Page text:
As an audio/vidio geek and Hollywood insider, I would like to clear up some misconceptions, and share my take on this bill.
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- The DMCA (Digital Millenium Copyright Act) already makes it a serious crime to attempt to decrypt encrypted digital media, whether by software or hardware.
- All unencrypted digital media (such as audio CDs and DATs) are being phased out by media giants, and will be replaced by encrypted formats, such as Blu-Ray, Super Audio CD, HD DVD, and file formats by Microsoft, Apple, etc.
- Due to Step 1 and Step 2, it will soon be illegal to make a direct digital copy of any mainstream media.
- Therefore, the only legal way to make copies of digital media, both now, and especially in the future, is to transfer the media through an analog step, and back into digital.
The legislation in question makes this illegal. Not only does it make it illegal, but it turns your own hardware into the enforcement agency. Imagine having a hammer that could decide on its own, whether or not let you swing at a nail, depending on whether or not you had applied for a building permit. Imagine a can opener that would refuse to open a can of beef stew if your cholesterol was above nominal levels. That's exactly what we're talking about with this legislation.
And be assured that, while these protection techniques are voluntary for the copyright holder, they will become the norm. All mainstream media will be under lock and key.
So why should you care, unless you're a pirate?
Here's why every American who cares about the public exchange of art and ideas should care about this:
All ideas, all art, all intellectual property belongs by default to the public. As a member of the public, you have the assumed right to make unlimited copies of all art and ideas, with narrow, temporary exceptions. Copyright is one of those, and even so, it has its own limitations and exceptions known as Fair Use.
But if this legislation passes, the public domain and fair use will become anachronisms, because no unencrypted copy will exist in the public, there are no copyright sunset provisions in the bill, and there would be no reason for the copyright holder to issue unencrypted copies after the copyright expires.
And once the Analog Hole is plugged, digital rights management can be broadly applied across all formats.
Some examples of how this could affect you:
- You own a 2012 HD DVD collection of all six Star Wars films. In the year 2097, these films finally fall into the public domain, and at long last, it is legal for you to make a backup copy of your HD DVDs, if by some miracle they haven't already disintegrated. Unfortunately, it is still illegal, under the DMCA, to crack the encryption on your HD DVDs. So you try to use the Analog Hole to make a copy, running it out the analog cables on your ancient HD DVD player, and recording the signal on your PC. Unfortunately, your PC has been made after the Analog Hole legislation passed, and will not let you make a copy.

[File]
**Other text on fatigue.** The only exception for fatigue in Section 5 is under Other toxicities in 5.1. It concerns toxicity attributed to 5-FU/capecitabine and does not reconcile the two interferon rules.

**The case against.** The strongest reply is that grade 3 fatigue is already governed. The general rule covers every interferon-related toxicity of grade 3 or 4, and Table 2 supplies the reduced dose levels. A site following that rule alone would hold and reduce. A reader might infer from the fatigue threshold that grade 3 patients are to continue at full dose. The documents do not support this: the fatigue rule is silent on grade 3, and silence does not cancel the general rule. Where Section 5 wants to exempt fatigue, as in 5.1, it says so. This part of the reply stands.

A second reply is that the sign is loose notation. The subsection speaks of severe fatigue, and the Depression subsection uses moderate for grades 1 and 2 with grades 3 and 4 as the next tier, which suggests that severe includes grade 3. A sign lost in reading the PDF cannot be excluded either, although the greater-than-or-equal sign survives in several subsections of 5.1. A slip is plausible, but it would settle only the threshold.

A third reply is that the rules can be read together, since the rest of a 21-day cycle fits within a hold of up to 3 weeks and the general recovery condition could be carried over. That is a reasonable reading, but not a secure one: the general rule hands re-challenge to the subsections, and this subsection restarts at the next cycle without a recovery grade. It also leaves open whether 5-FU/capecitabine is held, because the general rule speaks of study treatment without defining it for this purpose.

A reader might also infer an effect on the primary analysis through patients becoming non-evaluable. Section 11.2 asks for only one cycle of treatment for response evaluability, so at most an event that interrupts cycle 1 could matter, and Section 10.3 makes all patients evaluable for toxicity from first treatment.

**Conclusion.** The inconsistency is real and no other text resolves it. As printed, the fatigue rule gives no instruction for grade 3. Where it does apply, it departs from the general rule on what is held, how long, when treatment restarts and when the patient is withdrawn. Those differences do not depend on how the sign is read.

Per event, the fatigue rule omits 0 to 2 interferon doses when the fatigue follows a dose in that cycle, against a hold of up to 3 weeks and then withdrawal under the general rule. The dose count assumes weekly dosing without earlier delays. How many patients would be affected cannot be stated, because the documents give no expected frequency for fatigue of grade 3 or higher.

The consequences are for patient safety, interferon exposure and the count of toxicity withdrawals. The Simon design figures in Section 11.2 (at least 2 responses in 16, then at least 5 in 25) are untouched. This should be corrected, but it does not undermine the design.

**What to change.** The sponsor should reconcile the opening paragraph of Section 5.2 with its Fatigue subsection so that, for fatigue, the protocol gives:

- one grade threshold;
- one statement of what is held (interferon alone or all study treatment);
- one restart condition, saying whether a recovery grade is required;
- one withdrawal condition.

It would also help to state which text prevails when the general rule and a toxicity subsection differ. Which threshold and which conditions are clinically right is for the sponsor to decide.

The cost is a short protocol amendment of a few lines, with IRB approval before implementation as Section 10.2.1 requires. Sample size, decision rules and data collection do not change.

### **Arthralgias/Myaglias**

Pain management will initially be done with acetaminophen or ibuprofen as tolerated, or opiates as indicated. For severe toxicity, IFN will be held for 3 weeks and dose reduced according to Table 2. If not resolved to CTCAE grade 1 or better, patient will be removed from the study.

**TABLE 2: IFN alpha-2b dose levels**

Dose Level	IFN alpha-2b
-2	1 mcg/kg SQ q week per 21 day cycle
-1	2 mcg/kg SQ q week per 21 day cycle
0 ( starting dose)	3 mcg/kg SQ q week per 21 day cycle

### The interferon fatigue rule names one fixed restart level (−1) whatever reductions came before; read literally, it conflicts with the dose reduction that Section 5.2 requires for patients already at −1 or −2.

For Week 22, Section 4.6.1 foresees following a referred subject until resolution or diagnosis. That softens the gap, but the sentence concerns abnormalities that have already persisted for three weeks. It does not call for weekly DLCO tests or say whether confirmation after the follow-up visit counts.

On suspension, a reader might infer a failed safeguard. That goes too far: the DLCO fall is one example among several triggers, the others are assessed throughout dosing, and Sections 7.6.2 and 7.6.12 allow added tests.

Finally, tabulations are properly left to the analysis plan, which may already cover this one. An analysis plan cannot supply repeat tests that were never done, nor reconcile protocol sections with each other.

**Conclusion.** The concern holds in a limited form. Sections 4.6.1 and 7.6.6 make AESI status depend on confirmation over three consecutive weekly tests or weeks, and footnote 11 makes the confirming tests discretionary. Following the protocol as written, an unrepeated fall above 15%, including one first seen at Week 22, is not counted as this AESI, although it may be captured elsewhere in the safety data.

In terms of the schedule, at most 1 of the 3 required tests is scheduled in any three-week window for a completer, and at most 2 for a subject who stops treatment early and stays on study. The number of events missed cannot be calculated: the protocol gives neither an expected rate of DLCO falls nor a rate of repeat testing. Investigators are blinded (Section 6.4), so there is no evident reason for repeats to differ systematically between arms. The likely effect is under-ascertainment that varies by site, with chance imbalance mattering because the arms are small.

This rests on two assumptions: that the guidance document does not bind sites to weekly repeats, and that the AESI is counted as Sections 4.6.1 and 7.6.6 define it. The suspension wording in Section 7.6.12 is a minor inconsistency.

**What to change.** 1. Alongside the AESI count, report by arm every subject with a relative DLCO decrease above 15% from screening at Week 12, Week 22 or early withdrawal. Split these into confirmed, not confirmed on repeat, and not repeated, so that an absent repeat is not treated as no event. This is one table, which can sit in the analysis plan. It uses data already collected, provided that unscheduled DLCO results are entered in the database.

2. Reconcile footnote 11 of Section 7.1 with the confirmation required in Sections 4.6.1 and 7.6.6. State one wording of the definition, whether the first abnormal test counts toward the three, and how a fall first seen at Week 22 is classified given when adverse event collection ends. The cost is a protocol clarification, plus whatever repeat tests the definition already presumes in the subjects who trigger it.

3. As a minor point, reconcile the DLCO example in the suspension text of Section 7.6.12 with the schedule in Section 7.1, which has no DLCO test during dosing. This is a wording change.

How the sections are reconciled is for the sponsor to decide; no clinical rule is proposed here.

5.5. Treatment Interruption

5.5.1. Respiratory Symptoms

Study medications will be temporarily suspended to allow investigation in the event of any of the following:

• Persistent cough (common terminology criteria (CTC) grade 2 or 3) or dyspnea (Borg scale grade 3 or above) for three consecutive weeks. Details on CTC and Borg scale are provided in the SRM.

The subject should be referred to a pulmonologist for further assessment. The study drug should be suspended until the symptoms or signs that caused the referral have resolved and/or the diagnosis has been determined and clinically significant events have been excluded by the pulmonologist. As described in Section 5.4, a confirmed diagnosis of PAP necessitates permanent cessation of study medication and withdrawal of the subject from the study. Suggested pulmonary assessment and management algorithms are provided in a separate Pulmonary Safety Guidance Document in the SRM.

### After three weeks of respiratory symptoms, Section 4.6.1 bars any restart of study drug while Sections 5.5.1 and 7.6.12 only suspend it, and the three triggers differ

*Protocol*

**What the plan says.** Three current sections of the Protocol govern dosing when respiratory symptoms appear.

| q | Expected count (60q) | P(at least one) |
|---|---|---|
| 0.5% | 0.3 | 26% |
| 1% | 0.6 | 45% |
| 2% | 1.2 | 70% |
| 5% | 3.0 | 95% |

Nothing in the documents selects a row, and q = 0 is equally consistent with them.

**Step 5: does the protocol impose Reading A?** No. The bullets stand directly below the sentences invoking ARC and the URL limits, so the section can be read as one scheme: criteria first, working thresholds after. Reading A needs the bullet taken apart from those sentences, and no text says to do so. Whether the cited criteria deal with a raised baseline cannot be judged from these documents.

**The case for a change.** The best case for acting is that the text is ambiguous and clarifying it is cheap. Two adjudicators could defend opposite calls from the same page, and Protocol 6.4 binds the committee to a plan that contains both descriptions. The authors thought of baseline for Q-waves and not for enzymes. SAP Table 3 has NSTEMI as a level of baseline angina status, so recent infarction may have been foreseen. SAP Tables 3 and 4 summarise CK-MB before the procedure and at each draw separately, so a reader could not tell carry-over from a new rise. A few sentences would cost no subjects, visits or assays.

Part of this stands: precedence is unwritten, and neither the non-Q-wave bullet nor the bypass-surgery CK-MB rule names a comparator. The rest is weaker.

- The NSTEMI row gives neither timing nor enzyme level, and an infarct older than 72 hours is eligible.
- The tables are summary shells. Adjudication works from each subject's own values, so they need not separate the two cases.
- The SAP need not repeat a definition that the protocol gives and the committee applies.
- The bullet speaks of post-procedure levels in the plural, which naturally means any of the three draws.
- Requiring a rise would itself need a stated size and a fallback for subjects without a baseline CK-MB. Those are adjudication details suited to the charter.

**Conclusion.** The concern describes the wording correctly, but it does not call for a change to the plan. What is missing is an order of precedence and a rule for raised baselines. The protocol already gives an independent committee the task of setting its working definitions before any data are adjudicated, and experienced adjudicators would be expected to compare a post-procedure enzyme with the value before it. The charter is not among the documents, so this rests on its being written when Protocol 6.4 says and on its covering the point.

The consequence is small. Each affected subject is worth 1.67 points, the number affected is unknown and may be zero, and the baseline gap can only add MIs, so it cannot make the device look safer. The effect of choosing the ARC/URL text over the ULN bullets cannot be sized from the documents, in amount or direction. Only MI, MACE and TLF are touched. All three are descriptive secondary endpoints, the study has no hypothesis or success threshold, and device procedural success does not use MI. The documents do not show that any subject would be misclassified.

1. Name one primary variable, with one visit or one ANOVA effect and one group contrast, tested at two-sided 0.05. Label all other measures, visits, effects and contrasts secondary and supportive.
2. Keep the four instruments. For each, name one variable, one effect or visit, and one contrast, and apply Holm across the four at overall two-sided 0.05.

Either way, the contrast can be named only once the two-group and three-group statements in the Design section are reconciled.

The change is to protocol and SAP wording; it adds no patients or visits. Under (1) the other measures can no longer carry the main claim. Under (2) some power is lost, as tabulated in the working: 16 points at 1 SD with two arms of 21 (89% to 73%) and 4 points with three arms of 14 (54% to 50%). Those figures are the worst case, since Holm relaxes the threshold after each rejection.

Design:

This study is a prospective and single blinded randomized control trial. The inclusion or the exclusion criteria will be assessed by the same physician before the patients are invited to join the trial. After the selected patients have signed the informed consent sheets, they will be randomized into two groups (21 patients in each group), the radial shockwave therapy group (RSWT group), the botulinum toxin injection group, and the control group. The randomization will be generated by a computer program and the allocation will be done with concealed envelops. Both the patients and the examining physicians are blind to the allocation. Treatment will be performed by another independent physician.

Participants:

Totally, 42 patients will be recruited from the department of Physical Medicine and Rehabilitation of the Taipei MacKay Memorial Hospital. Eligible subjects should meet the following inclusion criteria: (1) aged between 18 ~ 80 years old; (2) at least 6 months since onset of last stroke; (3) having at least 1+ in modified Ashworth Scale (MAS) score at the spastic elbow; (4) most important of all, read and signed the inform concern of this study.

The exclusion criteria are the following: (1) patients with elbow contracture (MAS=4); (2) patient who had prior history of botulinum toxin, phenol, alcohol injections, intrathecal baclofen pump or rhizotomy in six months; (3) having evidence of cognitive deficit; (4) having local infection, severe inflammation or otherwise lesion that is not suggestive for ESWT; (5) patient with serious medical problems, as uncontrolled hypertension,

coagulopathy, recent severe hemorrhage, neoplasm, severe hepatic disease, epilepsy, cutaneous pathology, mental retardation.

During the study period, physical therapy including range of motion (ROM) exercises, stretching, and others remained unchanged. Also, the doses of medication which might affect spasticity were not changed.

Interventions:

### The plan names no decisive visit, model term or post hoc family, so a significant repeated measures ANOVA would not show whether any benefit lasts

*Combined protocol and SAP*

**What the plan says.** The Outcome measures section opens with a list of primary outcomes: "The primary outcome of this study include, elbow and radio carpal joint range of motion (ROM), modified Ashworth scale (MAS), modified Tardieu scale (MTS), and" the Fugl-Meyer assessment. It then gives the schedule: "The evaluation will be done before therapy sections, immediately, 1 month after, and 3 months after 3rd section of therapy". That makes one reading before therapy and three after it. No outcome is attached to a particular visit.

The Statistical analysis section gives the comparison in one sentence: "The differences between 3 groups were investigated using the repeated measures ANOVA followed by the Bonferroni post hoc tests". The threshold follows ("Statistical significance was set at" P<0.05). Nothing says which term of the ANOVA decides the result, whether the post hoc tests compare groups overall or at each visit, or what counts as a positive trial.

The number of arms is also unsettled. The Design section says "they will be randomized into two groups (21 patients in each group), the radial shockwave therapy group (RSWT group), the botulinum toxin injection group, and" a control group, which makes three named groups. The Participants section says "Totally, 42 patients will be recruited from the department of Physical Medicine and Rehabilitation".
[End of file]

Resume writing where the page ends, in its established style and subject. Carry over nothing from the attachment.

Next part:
- It's November, 2008. You are finishing a vodcast (video podcast) for your political blog, featuring CNN video clips from the final days on the campaign trail. But your digital Tivo will not let you copy the clips to your laptop digitally, and your laptop (a brand new Sony) will not accept an analog input of the video, because CNN has protected it.
- It's February 2007, and it's your daughter's bat-mitzvah. You take her and her friends out for karaoke, and take along your video camera. Unfortunately, when you get home and try to play the tape, it is blank, because the karaoke video screen told your camcorder not to record, and your camcorder obeyed.
- August, 2009. You are a freelance composer, and you stretch your budget to hire a string quartet to play your latest composition in your studio. But when you walk up to the studio, the FBI is walking out with your equipment, and they arrest you, and the musicians. Eventually, you find out that your new intern tried to copy a Blu-Ray disc the night before, and your new digital mixer called the police, who contacted the FBI.
In fact, your very eyes and ears could be illegal. After all, they record analog video and audio, and translate them into digital, without passing along the copy restrictions.